Moms and dads are always singing songs to their newborns or reading them stories, but should you be doing that before they are even born? Does sound have an effect on an unborn baby in the womb? Can they hear you singing in the shower or having brunch with your friends? Most definitely! Numerous studies have concluded that babies still in the womb can recognize voices and hear what’s going on in the outside world.
According to PregnancyView.com, around week 16 your baby's ears have developed and they will start recognizing sounds and voices.
“Reading, singing or simply talking to your unborn baby can help you bond with your baby before he or she is even here,” says Ciara Polikretis, Doula and Founder of Women's View. “Studies have shown that babies recognize voices after they are born, particularly their mother's voices.”
Babies may respond with increased movement, even becoming startled at loud noises.
In 2008, Johns Hopkins University reported during a study that a fetus responds positively to heart rhythms when a mother is relaxed while unborn babies are startled by loud noises, rock music, and so on. By 24 weeks, babies are calmed by their mother’s voice. It’s the rhythm and melody of the voice since they can’t make out what’s being said, said Dr. Oz and Dr. Michael Roizen to Oprah Magazine.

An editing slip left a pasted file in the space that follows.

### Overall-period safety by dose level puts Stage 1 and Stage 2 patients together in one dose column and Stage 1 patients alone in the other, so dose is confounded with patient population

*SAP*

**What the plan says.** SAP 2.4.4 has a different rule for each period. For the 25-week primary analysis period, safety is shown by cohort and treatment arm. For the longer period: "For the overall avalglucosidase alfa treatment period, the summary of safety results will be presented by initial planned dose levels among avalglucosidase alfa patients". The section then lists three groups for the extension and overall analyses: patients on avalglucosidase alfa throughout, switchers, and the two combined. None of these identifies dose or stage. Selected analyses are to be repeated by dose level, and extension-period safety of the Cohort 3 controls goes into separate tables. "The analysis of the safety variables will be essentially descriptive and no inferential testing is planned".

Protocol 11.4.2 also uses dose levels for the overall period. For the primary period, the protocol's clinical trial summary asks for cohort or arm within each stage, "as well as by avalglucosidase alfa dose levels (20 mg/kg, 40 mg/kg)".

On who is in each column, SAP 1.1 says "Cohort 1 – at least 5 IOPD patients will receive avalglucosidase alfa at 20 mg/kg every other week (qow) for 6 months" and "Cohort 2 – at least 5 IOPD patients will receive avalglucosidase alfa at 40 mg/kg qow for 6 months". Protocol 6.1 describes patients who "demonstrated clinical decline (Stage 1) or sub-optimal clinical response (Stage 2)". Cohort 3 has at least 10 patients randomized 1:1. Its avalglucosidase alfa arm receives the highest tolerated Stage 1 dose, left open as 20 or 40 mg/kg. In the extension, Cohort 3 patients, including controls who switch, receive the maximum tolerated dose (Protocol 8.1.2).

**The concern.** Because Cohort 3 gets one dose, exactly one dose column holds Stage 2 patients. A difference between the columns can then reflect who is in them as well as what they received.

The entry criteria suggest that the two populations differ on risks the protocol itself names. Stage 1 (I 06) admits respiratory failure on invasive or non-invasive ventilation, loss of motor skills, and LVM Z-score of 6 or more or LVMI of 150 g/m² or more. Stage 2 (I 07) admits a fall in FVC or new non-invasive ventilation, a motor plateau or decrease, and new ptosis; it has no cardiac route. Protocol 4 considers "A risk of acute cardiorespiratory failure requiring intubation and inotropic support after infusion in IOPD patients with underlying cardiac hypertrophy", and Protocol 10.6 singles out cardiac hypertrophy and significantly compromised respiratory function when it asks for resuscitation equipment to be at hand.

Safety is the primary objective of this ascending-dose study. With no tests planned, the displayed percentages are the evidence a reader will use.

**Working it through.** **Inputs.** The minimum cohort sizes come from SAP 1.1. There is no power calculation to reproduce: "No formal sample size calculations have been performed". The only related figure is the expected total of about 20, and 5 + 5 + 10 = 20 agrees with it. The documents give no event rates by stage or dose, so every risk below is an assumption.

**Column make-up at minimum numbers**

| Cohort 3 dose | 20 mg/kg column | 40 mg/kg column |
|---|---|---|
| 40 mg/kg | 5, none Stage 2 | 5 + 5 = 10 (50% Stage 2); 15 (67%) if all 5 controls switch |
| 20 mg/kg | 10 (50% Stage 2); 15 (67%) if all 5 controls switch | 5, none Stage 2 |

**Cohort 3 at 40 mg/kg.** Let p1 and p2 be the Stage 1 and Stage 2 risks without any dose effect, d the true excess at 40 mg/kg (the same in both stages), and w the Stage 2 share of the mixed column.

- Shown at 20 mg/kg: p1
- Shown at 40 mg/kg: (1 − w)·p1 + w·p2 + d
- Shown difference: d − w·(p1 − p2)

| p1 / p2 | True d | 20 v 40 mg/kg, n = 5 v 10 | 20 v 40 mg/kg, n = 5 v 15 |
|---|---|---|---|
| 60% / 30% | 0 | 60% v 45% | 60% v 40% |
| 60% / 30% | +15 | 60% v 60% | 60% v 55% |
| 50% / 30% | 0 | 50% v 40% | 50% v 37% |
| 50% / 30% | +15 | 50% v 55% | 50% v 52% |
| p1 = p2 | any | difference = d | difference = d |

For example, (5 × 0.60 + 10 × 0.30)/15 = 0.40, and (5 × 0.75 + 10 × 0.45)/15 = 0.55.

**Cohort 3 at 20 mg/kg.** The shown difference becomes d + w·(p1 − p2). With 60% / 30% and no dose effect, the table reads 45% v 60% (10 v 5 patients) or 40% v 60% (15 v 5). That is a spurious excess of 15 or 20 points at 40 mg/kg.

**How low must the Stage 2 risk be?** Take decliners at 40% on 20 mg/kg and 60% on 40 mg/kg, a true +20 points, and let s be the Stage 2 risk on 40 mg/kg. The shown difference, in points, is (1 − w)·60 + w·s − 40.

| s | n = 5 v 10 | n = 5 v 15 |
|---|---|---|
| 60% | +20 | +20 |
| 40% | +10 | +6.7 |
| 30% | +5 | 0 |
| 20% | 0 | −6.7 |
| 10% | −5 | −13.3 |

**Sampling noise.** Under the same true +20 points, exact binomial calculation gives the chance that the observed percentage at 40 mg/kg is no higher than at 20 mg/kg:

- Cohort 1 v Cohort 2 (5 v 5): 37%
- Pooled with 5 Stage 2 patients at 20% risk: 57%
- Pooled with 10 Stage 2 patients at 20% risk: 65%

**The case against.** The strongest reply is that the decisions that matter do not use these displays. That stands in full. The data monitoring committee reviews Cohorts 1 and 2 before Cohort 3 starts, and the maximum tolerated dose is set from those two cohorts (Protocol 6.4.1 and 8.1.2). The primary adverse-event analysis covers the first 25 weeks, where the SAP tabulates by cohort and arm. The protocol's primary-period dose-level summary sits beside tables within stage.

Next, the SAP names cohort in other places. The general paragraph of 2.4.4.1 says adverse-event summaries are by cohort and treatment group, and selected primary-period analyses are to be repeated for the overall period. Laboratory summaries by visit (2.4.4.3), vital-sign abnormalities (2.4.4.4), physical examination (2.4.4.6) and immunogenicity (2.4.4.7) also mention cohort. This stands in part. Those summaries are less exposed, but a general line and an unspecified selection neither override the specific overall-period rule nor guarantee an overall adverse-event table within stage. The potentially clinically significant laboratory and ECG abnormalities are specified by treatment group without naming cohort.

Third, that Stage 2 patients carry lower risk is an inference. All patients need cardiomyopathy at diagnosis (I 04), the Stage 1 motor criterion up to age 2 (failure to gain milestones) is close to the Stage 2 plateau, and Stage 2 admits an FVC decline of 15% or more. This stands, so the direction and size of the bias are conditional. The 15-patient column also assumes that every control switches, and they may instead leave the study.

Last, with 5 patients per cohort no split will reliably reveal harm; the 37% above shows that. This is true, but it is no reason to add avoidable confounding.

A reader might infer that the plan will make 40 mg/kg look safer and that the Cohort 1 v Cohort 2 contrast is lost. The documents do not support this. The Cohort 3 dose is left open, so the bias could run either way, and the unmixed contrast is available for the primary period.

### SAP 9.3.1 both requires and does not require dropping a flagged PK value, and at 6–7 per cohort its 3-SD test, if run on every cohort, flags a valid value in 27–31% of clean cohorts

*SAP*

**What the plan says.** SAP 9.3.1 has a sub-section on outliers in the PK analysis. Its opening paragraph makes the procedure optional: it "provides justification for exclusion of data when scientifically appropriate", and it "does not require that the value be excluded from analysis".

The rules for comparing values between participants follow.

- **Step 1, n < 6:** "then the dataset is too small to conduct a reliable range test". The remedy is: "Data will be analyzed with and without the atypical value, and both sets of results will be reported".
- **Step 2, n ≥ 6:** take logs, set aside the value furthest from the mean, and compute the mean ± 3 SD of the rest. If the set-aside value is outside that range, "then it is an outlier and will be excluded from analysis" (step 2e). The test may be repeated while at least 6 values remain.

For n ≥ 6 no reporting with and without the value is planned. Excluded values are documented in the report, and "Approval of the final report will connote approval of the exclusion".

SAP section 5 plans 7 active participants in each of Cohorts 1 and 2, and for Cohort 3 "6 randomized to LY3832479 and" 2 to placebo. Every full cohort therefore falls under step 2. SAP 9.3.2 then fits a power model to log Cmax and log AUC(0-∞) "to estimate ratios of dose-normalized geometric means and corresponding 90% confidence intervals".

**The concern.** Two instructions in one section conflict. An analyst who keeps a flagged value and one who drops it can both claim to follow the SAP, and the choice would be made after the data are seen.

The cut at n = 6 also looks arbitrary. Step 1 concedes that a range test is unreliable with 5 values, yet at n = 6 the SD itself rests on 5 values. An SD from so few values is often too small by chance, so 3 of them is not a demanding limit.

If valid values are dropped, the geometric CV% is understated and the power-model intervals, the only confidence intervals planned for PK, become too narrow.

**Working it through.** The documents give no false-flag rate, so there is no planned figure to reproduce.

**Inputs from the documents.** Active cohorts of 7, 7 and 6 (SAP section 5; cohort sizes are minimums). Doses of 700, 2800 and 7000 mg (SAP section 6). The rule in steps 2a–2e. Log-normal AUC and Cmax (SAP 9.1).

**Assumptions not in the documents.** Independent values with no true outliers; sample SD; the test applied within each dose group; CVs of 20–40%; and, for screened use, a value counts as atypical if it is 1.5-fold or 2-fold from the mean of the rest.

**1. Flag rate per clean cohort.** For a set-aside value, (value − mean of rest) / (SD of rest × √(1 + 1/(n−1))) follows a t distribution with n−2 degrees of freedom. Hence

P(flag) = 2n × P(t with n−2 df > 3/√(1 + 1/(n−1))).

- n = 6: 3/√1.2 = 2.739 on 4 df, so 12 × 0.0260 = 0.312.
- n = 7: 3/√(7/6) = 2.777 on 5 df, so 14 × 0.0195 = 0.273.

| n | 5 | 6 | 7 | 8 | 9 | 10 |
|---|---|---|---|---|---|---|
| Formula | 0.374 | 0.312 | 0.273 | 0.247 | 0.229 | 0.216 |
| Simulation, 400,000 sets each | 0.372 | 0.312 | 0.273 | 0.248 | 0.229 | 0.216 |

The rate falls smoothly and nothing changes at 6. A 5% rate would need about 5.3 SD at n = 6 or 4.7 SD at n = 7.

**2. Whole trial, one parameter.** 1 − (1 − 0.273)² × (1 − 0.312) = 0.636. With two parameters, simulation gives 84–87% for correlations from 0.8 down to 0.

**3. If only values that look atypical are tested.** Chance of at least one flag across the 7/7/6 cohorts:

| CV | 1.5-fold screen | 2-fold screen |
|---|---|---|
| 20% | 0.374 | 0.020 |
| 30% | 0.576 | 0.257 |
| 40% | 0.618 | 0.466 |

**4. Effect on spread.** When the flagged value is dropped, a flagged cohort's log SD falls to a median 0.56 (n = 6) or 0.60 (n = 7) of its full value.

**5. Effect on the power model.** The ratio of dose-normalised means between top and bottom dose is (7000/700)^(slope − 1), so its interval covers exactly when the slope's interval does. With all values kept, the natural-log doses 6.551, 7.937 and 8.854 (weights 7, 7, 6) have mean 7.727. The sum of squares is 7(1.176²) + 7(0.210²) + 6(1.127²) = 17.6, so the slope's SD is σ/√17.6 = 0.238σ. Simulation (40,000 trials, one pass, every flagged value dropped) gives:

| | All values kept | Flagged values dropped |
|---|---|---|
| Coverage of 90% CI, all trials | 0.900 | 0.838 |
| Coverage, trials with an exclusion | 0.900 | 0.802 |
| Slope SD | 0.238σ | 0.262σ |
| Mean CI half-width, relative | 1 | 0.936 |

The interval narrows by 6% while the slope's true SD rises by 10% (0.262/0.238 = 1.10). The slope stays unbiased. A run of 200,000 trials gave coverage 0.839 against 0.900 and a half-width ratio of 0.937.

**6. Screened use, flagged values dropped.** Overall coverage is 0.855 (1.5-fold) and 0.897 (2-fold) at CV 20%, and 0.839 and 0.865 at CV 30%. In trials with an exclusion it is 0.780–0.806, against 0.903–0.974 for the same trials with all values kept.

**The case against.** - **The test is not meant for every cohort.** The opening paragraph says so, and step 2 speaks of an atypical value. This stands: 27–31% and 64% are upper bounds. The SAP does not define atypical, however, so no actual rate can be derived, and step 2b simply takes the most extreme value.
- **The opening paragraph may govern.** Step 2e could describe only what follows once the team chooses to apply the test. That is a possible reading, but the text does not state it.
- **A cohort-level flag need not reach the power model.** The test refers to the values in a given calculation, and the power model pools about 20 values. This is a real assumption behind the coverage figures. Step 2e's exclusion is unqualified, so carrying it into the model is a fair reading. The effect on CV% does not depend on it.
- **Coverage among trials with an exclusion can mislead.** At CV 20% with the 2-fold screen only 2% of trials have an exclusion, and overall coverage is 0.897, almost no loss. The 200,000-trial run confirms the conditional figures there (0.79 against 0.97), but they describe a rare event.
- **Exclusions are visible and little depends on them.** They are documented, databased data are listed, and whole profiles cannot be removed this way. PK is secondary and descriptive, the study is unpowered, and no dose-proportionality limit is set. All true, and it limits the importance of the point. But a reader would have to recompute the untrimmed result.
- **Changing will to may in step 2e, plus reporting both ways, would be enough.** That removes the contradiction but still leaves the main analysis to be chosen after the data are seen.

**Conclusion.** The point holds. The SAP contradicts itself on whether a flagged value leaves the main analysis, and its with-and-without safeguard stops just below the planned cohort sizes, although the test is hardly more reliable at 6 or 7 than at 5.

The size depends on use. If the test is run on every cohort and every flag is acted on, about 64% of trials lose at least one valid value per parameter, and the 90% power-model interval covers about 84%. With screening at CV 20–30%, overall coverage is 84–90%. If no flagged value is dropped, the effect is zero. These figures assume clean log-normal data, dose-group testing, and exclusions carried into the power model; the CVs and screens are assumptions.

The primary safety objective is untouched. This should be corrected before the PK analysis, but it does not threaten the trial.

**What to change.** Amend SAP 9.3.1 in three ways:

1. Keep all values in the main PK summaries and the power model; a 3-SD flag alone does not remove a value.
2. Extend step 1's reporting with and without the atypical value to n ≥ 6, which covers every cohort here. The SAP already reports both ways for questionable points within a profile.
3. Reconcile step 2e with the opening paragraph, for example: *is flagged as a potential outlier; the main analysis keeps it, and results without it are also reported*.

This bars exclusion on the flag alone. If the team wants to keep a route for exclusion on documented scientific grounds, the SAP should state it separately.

Also, it’s simply just a great way to bond with your baby and for you, your partner and baby to all bond together. But it certainly has some effect on the fetus.
Once your baby is developed enough, he will even respond to your voice.
Polikretis says she and her husband sang a favorite childhood song to her belly every night before they went to bed. Their daughter started crying immediately when she was born. Her husband began singing the same song he had every night and their daughter stopped crying right away and listened to his voice. Now, that same song continues to calm their daughter.
“Pick a favorite song or short passage from a book that is easy to remember or holds a special memory for you,” she suggests. “It doesn't really matter what it is, the important part is the repetition so baby will recognize it.”
So, if you’ve ever heard of a mom-to-be reading to her belly, singing a favorite song or even playing classical music for her tummy, she’s not crazy! She’s bonding with her baby and preparing it for life outside the womb. If you’re pregnant, give some these ideas a try!